The COVID-19 outbreak has further shed light on Singapore’s ambivalent feelings toward migrant workers, said academician Kenneth Paul Tan from the Lee Kuan Yew School of Public Policy at the National University of Singapore (NUS).
Singapore society, he said, appears to be caught in a double-bind of not wanting the country to be overrun by foreigners but at the same time seeing migrant labour as indispensable to daily life.
In an episode of the COVID-19 Community Chronicles podcast series run by Kwan Jin Yao — a PhD (Social Welfare) Candidate at the UCLA and a NUS alumnus — earlier this month on Labour Day, Professor Tan observed that Singapore society begrudgingly accepts the influx of migrant labour due to the way it benefits the nation’s economy.
“I think there was every expectation that once we grew enough, our people would be well-educated and well-trained, and we would do the jobs that we needed to do ourselves, and that component would kind of disappear.
“We want their labour, but we don’t want to acknowledge their needs,” said Professor Tan, who authored Governing Global-City Singapore: Legacies and Futures After Lee Kuan Yew.
The discomfort is further amplified by the awareness that migrant workers, who often come in large numbers, are felt by many Singaporeans to increasingly encroach upon Singapore’s already limited spaces.
“We live in this very strange situation where we need them. We want them, but we don’t want them, because they take up space, and they are making us lose a sense of who we are … So we find ways to hide them,” said Professor Tan.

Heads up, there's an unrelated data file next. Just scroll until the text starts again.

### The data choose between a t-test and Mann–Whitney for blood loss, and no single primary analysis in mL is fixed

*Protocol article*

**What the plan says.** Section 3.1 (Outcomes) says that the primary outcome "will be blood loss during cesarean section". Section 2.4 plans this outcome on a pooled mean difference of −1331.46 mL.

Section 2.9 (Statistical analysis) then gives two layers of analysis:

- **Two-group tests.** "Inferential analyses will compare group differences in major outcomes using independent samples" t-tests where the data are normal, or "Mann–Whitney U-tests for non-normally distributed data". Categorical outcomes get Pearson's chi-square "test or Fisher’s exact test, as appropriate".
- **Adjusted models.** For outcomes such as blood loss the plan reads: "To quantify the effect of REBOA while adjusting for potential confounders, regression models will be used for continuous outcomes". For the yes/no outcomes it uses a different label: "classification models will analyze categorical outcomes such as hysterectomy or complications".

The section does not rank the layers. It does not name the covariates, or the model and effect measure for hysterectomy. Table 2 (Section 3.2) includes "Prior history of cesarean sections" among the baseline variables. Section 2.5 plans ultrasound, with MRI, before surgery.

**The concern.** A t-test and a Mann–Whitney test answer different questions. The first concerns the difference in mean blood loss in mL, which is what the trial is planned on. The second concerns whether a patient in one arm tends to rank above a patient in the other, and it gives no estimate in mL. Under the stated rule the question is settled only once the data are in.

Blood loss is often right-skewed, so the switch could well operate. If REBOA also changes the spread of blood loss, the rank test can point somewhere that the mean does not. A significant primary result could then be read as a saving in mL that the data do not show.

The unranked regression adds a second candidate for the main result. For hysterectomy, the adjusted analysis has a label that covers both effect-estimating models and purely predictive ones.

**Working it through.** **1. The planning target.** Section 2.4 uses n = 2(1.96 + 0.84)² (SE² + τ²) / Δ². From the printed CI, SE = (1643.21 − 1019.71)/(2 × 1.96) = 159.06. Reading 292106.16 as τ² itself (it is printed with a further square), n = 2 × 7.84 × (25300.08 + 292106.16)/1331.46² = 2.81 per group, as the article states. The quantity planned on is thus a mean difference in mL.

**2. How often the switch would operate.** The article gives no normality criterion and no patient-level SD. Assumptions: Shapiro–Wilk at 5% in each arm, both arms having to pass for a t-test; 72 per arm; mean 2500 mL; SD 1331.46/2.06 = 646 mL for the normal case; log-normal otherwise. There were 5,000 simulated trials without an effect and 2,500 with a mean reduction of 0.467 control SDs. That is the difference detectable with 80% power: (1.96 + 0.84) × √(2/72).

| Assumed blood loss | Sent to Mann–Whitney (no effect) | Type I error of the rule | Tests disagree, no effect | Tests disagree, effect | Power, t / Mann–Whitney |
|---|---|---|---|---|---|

Such contradictory feelings of need and repulsion are even more difficult to reconcile during times of crisis such as the COVID-19 pandemic, he added.
The situation gives rise to a kind of “moral panic”, which Professor Tan said is a “well-known concept in sociology” characterised by growing “populist anger against an elite accused of being responsible for bringing in ‘impurities’ into an already threatened society”.
The collective anxiety experienced by Singaporeans, he said, is “enough for them to start being hostile to an identifiable group within society” that is eventually scapegoated as “the cause of these problems”.
“As erased as they usually are in Singapore, in these moments they suddenly acquire a high level of visibility,” Professor Tan added.
Migrant workers are painted as “dangerous”, “criminals” or whose “strange practices” don’t align with the “Singaporean way of life” as a result of this “moral panic”, he said.
This stereotype, in part, has led to racism and xenophobic sentiments in Singapore — and such sentiments may have even physically manifested themselves in the situation at the mega-dormitories.